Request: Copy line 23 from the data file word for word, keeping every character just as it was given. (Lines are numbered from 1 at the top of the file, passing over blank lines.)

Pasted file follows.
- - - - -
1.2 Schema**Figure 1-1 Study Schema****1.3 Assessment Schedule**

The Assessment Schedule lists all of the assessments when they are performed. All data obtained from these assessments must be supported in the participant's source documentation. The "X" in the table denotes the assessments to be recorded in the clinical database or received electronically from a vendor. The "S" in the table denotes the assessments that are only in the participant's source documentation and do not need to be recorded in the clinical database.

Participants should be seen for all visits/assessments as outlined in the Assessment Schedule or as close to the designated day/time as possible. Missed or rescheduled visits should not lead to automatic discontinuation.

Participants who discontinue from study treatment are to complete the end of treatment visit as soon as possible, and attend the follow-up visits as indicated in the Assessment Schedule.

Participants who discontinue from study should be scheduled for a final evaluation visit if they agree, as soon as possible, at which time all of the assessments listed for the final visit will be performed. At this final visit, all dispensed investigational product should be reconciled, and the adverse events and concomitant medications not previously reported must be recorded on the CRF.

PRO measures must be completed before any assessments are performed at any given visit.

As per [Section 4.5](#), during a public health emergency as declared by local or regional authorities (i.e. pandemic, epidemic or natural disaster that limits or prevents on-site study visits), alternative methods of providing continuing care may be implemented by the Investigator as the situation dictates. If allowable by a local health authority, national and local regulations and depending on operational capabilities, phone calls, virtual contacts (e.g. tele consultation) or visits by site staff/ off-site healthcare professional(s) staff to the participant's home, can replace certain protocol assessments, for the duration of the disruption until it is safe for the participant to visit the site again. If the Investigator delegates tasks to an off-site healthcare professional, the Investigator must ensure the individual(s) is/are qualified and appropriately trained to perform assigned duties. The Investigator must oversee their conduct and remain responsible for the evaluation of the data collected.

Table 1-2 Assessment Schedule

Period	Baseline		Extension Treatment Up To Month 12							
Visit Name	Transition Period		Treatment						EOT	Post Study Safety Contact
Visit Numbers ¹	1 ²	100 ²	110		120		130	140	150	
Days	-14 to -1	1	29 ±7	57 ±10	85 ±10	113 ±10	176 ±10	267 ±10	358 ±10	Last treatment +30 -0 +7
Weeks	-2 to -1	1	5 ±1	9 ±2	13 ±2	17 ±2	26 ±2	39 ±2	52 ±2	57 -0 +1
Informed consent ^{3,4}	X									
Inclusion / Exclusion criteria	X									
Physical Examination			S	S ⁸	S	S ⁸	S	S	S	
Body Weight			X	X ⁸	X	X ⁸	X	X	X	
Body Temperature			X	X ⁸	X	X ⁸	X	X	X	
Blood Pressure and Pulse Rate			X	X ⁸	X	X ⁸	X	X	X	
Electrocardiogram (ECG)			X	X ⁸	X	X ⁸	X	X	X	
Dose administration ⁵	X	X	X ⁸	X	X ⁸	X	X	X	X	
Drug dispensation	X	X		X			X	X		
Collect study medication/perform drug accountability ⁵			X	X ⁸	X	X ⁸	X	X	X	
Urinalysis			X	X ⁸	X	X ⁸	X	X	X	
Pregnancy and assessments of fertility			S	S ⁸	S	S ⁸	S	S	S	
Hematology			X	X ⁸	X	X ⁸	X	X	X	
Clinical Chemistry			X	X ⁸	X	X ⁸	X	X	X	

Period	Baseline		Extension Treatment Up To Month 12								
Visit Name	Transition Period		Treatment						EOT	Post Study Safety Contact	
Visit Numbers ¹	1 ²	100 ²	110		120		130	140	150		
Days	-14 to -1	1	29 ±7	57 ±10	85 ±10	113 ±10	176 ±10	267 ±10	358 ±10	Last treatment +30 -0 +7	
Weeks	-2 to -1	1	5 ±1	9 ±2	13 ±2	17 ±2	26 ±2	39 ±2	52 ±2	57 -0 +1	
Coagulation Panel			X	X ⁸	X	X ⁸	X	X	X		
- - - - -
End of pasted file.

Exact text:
Collect study medication/perform drug accountability ⁵			X	X ⁸	X	X ⁸	X	X	X	